Find Out if a Land Trust is Legal in Your State

For years now, I’ve been telling people to use land trusts for their real estate investments. Not only does it provide protection from creditors but it also prevents them from using the Uniform Fraudulent Conveyance Act to access your assets. It’s also a great way to discourage would-be litigators from suing you since your name never appears on record that you own anything.

I’ve been talking about the importance of using land trusts for years now. One of the questions I keep getting is: Which “land trust states” will recognize this legal entity?

Are Land Trusts Legal in Your State?

Only six states have a land trust statute on the books. These states include:

  • Indiana
  • South Dakota
  • Florida
  • Hawaii
  • Virginia
  • Illinois

This doesn’t mean that you can’t form a land trust if you don’t live in these states. Most states without the legal structures in place defer to the Illinois Land Trust statutes to determine validity and case law. Apart from Louisiana, you can hold land in trust in any of the other 49 states and the District of Columbia. This has to be done in accordance with the law of any of the foregoing states given that the beneficiary, trustee, or the property is based there. The states of California, Colorado, Missouri, and Nevada have trust laws that allow trustees to hold title to property for a NAMED TRUST (note that it’s just a trust, not a land trust).

With the guidance of a knowledgeable lawyer, you can actually form a land trust in most states, even in Louisiana. The state still has the old French Civil Laws that will need an expert to navigate. One of the hurdles you might have is getting a good attorney in your state who’s well versed in land trust matters.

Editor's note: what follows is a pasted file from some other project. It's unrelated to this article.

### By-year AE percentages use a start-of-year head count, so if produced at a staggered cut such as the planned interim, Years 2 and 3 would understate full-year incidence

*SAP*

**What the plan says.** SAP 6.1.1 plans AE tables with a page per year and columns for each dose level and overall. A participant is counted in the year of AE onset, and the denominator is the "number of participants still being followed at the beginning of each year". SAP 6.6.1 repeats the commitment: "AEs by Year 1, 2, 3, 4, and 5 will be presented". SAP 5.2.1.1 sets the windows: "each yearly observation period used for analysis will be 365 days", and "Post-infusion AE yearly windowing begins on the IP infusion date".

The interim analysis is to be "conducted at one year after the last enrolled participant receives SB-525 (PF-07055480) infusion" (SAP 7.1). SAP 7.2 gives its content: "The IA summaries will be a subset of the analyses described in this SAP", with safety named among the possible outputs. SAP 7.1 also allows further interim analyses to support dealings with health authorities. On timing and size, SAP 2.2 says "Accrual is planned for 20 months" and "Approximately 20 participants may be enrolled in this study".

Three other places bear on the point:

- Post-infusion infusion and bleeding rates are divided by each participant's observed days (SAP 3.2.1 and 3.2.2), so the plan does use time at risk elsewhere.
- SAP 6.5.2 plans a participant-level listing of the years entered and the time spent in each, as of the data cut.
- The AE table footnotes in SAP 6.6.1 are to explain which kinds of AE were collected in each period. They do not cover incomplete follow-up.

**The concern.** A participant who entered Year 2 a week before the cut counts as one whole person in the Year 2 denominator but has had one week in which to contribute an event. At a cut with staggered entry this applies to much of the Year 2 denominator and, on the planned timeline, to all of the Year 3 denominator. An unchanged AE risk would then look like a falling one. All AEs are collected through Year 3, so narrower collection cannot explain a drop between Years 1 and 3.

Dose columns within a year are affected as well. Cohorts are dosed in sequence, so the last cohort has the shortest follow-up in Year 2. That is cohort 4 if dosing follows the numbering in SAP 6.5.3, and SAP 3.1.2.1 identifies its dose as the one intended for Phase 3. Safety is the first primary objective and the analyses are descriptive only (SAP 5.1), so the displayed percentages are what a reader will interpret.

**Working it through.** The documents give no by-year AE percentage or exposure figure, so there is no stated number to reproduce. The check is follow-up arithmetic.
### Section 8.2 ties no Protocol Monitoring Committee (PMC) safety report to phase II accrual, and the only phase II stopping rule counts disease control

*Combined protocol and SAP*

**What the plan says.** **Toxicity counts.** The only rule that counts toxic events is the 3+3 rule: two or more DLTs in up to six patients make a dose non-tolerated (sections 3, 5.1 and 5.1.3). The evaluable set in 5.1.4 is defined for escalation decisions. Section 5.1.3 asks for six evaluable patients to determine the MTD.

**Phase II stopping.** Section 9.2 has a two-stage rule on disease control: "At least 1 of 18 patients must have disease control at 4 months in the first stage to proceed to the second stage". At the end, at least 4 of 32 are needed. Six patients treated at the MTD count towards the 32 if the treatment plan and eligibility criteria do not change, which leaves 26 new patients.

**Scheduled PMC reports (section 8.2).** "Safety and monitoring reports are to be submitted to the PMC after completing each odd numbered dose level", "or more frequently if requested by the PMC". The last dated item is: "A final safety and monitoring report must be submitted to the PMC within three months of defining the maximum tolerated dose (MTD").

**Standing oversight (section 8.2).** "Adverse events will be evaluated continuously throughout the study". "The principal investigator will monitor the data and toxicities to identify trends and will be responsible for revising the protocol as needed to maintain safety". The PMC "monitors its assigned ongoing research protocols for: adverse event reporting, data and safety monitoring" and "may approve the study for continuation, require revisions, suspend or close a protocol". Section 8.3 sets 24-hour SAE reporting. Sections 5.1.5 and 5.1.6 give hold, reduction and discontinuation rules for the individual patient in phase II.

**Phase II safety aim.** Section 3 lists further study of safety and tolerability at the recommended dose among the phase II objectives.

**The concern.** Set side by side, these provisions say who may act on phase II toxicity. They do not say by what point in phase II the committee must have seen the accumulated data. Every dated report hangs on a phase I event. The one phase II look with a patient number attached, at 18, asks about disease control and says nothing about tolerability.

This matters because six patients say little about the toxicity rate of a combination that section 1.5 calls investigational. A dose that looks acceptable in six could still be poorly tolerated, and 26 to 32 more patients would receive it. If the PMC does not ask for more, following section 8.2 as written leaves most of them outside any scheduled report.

How to Go About Setting Up the Land Trust

To start setting up your land trust, deed the piece of property you’re buying to a friendly nominee. Should you run into problems down the road where the title company rejects your land trust, they will be able to recognize the last person in the title – the nominee. Thereafter, direct your nominee to sign a deed directly to your new purchaser. But there’s a catch to this approach – you need to be certain that your nominee will be around for the long haul. This is why you might want to consider a appointing close friend of family member as the nominee.

To avoid problems in future, you might want to have the grantor execute two deeds – one for the land trust (using trust deed language) and the other directly to the grantee. The deed to the grantee is a failsafe to be used if the land trust is found to be defective by your state law.

Scott Royal Smith is an asset protection attorney and long-time real estate investor. He's on a mission to help fellow investors free their time, protect their assets, and create lasting wealth.

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